(US - 2014)
Directed by Mike Flanagan. Written by Mike Flanagan and Jeff Howard. Cast: Karen Gillan, Brenton Thwaites, Katee Sackhoff, Rory Cochrane, Annalise Basso, Garrett Ryan Ewald, Miguel Sandoval, James Lafferty, Kate Siegel. (R, 104 mins)
The concept of a haunted mirror is about as hoary a horror cliche as one can fathom, so the biggest surprise about OCULUS is what an effective little gem it is. It's light on in-your-face scares and pretty conservative with the bloodshed, but where director/co-writer Mike Flanagan (ABSENTIA) really scores is the way he establishes such an ominous, foreboding mood throughout and confidently juggles multiple timelines in a story that could quickly grow unwieldy and fly off the rails. OCULUS isn't a film that sets out to reinvent the wheel, but it does succeed in showing that it's possible to make a good, solid, old-fashioned horror film that, were it to lose some of its more modern conveniences, could easily have been an Amicus offering from the early '70s, or perhaps a restrained late '70s/early '80s Italian horror film. Flanagan wears his influences on his sleeve--there's some AMITYVILLE HORROR, THE SHINING and PRINCE OF DARKNESS in there as well--but to make something like that and get some distributor support in 2014 is a massive accomplishment in and of itself. You know at some point in the production, some or perhaps a few of the individuals among the boatload of credited producers called Flanagan in for a meeting and tried to sell him on going the found-footage route, probably showing him some cost analysis reports and some preview screening feedback cards of other recent films of that sort already forgotten. OCULUS is a film that mostly takes place in the present day and yet feels out of its own time. The characters and the performances are straight-faced and deadly serious. There's no hit songs on the soundtracks, there's no CGI gore, and there's no ironic snark. I don't want to come off like an old man telling the few remaining fans of the PARANORMAL ACTIVITY franchise to get off my lawn, but it's a sad state of affairs when something as traditional and straightforward as OCULUS manages to stick out from the crowd simply for being old-school and not fitted with any bullshit, trend-hopping bells & whistles to accommodate "the kids."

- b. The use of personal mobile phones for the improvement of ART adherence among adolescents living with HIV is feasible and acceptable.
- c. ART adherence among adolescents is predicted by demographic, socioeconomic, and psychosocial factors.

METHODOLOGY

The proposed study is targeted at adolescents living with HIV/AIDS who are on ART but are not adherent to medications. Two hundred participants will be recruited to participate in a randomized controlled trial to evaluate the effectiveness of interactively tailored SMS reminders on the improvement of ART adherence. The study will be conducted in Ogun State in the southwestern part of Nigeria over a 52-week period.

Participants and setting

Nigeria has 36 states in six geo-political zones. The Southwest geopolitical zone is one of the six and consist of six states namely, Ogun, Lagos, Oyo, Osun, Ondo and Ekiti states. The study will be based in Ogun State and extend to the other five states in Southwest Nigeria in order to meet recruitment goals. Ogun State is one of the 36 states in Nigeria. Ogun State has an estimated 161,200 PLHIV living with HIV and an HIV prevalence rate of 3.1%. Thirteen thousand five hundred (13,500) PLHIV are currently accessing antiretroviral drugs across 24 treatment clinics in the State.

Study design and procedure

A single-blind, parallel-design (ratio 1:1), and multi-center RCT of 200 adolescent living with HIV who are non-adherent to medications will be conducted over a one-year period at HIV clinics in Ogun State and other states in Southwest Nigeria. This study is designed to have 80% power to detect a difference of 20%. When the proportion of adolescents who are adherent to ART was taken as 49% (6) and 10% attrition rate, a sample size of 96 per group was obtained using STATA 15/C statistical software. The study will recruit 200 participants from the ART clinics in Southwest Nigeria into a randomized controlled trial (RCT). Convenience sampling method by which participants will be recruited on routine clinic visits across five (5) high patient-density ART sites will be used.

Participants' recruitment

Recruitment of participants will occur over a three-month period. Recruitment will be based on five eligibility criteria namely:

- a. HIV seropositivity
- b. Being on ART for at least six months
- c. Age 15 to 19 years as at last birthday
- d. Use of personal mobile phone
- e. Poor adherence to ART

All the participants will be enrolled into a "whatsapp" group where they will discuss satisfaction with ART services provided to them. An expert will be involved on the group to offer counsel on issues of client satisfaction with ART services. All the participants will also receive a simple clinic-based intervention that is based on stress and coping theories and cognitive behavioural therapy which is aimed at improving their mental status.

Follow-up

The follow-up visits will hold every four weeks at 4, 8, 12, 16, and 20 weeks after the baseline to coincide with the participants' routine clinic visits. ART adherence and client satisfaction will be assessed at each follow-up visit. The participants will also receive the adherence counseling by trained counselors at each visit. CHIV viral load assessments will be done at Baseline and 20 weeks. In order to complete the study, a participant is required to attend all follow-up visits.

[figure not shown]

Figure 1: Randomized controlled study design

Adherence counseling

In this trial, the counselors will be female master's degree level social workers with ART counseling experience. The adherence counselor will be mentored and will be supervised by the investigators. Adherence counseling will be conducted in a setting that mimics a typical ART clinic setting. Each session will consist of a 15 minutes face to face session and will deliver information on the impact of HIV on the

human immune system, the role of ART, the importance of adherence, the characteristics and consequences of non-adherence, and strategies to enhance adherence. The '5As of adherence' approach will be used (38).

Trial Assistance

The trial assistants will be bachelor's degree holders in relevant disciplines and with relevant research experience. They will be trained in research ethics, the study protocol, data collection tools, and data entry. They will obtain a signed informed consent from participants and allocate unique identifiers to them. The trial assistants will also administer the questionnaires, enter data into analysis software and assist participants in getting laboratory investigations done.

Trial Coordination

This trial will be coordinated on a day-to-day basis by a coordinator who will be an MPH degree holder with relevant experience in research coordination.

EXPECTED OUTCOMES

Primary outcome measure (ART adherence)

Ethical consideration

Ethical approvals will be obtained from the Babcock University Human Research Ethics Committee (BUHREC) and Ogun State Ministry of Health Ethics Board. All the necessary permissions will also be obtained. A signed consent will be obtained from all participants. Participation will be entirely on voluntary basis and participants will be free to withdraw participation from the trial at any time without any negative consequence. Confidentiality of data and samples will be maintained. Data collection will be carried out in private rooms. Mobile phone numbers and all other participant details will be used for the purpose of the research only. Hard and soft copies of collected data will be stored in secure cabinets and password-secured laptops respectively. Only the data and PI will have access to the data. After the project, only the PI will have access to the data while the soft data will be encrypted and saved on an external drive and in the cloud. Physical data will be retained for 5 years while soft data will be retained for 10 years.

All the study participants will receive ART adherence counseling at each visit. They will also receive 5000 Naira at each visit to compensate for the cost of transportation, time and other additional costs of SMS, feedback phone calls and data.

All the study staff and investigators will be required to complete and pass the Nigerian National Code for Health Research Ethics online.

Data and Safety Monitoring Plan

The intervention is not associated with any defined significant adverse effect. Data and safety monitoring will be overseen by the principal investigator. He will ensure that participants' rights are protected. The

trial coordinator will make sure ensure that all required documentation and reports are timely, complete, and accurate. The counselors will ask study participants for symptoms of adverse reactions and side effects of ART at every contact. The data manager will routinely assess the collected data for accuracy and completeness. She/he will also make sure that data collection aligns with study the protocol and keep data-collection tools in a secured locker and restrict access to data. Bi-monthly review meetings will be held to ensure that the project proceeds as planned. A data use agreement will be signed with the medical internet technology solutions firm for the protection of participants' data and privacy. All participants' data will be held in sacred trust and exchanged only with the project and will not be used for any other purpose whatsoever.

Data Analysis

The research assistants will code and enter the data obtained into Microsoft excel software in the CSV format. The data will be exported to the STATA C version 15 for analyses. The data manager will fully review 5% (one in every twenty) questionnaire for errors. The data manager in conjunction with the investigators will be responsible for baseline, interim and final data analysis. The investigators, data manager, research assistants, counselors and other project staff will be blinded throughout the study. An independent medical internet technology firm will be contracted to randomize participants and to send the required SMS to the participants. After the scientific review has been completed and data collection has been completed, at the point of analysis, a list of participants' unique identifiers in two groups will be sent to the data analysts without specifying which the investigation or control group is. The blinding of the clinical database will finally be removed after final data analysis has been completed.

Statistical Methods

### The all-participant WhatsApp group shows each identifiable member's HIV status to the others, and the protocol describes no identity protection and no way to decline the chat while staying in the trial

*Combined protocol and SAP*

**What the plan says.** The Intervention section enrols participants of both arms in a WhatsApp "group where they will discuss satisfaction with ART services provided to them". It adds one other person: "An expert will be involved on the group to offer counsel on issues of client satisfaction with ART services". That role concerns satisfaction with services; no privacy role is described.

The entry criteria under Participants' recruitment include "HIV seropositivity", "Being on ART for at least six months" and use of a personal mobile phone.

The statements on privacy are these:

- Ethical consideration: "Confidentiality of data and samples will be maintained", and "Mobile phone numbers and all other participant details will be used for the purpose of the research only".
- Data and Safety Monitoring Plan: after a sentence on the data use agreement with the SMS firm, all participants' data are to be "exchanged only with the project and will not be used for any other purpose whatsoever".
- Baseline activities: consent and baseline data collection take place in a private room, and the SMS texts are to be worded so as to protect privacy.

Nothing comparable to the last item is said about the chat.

And please. No sequels. No prequels. No OCULUS: ORIGINS or some such nonsense. It's a nice, nifty little film on its own. Can't we just leave it at that?